Future Challenges for the Ontario Car Insurance Industry

September 20, 2016 (PRLEAP.COM) Business News
September 20, 2016 - Ontario, along with the rest of the country, faces some big changes in the way cars and drivers use roads and vehicles. Automakers continue to develop increasingly autonomous vehicles, changing the way motorists drive. The Millennial Generation — now a larger demographic than Baby Boomers — put off on obtaining driver's licenses. They've embraced ridesharing and carsharing with enthusiasm. Demand for hybrid and electric vehicles continues to grow.

These changes impact new car sales, potentially softening the market. The auto insurance industry faces radical change as well. Without a strong look at added value, revenue decline may hit insurers soon.

The Impact of Millennials - The demographic group between 18 and 34 has a different perception of automobiles and car ownership. As alternatives for mobility, fueled by technology, emerge, the tech savvy millennials will be at the forefront of the experience. This is clearly demonstrated through the success of ridesharing pioneers, such as Uber. In July 2016, 20 million users made over 60 million trips through the service's 600,000 drivers. As mainstream acceptance for ridesharing grows, watch for these numbers to increase.

This already prompted insurers such as Aviva to design insurance endorsements with ridesharing drivers in mind. Though primarily seen as an alternative to conventional cab service, many millennials see ridesharing as an alternative to car ownership. This may undermine new car sales and along with that, new car insurance policies.

Insurance and Autonomous Vehicles - Rear view cameras, lane warning indicators, smart cruise control and other driver assistance features do make driving safer, but it's not yet known if these assists will make drivers more complacent, relying increasingly on the tech features of their vehicle. This is a grey area for Ontario's auto insurers. Usually, the first to welcome safety features in vehicles, it's not clear if the emerging technology will save or cost insurers in the long run.

Volvo is publicly on record accepting blanket liability for any of its vehicle's autonomous driving features failing and causing an accident. While that may reassure drivers, a potential complication is handoff liability. There's not a definition yet of when an autonomous system ends its function and a driver takes over. Accidents happening at the handoff phase may slide into an uncomfortable space legally until precedents are set. This uncertainty won't sit well with the insurance industry.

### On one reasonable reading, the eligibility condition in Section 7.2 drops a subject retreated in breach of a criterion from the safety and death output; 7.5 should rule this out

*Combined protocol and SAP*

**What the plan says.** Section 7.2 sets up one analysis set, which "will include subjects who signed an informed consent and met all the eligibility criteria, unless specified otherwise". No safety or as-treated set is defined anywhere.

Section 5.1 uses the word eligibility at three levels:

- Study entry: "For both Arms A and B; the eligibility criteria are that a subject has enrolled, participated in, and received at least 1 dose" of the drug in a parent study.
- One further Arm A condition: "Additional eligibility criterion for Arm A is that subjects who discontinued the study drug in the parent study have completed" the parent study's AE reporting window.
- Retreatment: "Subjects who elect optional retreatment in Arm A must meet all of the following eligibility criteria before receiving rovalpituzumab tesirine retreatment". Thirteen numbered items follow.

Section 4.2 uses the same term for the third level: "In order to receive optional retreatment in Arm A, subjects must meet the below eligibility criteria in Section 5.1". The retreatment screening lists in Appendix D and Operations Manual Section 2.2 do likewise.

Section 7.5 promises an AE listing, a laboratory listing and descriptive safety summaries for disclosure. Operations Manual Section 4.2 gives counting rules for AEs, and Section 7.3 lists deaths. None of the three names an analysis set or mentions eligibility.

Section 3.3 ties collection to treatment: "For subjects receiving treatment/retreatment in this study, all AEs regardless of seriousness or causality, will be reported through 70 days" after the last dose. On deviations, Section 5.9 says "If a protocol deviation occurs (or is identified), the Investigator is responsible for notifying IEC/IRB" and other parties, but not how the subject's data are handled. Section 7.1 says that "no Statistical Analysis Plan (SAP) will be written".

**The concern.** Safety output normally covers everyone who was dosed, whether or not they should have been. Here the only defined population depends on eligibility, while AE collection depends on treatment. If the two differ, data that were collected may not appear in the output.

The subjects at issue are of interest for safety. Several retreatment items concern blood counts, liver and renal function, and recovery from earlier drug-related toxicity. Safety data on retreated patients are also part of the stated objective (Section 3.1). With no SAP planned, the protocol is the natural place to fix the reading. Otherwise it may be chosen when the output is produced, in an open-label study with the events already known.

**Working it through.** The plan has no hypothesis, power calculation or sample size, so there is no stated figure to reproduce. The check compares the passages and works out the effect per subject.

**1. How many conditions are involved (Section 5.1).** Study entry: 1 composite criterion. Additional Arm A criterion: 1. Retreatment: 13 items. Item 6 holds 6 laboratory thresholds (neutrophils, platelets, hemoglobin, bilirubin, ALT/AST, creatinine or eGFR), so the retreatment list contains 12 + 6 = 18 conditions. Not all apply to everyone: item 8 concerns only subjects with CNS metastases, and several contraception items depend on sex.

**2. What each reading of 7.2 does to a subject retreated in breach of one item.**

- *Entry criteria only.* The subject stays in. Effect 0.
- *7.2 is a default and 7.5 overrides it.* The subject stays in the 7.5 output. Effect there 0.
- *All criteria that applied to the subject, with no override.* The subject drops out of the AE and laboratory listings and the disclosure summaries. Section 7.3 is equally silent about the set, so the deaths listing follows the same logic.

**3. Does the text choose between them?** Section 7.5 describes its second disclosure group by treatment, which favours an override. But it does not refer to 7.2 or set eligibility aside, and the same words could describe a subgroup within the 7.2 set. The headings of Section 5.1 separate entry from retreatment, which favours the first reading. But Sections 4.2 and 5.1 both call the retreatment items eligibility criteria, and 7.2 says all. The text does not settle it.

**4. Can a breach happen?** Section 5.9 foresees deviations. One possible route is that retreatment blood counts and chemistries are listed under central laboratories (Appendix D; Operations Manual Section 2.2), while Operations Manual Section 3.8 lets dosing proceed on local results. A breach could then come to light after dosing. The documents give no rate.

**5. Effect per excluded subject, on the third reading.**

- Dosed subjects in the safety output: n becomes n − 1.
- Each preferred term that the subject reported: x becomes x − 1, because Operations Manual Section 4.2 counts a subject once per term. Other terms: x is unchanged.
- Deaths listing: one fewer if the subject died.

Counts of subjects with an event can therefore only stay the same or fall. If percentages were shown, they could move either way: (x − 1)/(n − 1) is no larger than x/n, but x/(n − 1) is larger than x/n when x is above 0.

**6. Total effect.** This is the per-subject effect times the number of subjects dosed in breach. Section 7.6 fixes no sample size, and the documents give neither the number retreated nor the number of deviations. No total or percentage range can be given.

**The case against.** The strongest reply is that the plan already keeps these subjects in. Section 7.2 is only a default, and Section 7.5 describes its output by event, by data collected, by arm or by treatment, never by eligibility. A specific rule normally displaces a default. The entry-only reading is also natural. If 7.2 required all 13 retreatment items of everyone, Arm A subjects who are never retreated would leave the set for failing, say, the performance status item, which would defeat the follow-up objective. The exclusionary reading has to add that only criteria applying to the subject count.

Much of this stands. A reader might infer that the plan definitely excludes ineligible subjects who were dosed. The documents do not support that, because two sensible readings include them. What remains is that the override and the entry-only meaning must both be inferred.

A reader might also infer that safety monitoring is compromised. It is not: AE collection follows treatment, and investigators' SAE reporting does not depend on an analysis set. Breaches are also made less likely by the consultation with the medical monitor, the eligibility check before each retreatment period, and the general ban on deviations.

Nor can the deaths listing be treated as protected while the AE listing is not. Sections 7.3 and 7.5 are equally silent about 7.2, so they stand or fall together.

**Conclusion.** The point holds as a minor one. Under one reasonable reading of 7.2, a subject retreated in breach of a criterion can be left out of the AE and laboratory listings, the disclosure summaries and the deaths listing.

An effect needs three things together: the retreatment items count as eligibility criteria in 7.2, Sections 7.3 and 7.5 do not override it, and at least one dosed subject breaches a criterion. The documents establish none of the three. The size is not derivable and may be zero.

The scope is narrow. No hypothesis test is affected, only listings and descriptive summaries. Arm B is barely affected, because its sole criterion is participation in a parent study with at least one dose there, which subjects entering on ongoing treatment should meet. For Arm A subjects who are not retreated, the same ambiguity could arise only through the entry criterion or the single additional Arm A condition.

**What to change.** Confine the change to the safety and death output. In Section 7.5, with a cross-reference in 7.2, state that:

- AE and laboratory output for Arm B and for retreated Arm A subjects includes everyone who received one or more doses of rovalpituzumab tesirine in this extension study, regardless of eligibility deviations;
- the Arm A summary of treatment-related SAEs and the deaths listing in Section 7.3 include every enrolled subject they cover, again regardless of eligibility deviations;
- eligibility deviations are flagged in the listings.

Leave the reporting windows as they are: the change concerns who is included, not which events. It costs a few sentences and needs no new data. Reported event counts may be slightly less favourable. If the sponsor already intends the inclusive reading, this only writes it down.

Future Auto Insurance Prices in Ontario - Auto insurance industry analysts see these changes as likely to reduce insurance premiums in the future. While this is welcome news to car insurance consumers in Ontario — currently the most expensive province for car coverage — it means declining revenues for Ontario's insurers. While safer driving may mean declining settlement costs, the balance point remains clouded by how technology develops and how enthusiastically drivers adopt it.

Even the nature of auto insurance shopping changes in the Internet Age. It's simple for a motorist to obtain accurate car insurance quotes in Ontario in just a few minutes online. This permits comparison shopping between many more providers than in the past, since one point of contact searches more insurance companies than a single broker represents.

Changing technology and attitudes represent an uncertain future for the auto insurance industry. Those insurers who adapt will lead the way in a field where consolidation has been active in recent years. Look for mergers and acquisitions to continue, as major players diversify as a hedge against the changing market.

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